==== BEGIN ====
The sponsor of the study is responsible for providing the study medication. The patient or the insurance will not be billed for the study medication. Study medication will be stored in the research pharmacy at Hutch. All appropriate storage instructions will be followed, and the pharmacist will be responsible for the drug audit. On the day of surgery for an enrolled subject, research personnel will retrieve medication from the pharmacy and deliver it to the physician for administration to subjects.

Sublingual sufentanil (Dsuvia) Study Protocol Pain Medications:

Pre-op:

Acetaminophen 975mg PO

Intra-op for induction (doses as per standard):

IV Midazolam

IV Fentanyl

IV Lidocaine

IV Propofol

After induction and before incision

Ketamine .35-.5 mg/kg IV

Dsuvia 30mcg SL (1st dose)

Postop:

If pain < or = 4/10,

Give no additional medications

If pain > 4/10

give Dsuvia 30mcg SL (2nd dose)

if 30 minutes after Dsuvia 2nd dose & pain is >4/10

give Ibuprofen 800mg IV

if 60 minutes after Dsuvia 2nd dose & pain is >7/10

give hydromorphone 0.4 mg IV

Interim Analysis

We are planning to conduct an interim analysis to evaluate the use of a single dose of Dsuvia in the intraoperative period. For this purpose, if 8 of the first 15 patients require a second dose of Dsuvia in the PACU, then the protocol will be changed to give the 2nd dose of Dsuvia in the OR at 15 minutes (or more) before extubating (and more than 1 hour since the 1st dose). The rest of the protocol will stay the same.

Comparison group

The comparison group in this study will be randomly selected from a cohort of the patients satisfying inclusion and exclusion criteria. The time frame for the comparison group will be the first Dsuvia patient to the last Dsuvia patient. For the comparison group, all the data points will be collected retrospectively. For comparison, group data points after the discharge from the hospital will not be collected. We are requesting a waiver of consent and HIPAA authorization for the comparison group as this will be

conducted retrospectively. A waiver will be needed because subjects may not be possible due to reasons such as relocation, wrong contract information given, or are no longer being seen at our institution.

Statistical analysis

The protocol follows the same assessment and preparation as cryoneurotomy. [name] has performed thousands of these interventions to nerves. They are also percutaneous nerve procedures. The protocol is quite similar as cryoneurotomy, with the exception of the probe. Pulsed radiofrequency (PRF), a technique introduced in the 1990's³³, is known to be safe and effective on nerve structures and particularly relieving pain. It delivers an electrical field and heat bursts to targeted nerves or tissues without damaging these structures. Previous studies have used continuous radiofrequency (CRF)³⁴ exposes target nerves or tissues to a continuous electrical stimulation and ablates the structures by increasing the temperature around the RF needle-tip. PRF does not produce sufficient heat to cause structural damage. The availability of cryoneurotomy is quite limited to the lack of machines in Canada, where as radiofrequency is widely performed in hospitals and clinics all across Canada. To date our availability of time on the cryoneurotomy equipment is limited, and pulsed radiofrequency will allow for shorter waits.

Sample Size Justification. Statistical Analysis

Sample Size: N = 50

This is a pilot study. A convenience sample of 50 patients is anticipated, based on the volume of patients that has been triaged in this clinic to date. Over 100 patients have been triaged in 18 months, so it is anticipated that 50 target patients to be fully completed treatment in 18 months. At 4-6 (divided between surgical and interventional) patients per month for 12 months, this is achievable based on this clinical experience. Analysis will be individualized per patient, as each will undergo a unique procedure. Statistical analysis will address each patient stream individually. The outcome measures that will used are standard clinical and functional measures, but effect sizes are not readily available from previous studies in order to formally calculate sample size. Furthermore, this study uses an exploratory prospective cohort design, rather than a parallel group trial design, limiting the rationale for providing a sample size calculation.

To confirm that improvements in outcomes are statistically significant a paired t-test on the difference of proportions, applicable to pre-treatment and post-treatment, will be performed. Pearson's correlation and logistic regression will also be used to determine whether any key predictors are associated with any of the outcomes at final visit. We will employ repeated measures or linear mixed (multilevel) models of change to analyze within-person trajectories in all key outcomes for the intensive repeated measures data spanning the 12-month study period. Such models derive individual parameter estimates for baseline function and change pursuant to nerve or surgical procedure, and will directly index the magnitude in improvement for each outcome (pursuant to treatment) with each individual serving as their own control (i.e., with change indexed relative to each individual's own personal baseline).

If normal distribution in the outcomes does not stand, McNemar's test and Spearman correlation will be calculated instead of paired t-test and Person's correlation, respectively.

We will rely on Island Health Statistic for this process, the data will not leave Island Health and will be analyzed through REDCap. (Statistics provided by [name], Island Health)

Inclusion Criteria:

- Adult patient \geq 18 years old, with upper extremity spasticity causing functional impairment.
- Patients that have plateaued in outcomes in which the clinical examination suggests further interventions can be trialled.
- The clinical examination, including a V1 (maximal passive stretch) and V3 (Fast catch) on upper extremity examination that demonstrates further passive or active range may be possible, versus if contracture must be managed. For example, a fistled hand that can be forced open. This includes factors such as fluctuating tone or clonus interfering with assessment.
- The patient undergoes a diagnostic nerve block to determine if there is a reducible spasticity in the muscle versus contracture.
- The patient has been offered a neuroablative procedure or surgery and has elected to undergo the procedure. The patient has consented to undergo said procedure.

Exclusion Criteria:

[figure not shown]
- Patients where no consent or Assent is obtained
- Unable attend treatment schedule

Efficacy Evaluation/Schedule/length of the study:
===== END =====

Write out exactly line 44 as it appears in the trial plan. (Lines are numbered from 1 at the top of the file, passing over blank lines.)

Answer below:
- Unable attend treatment schedule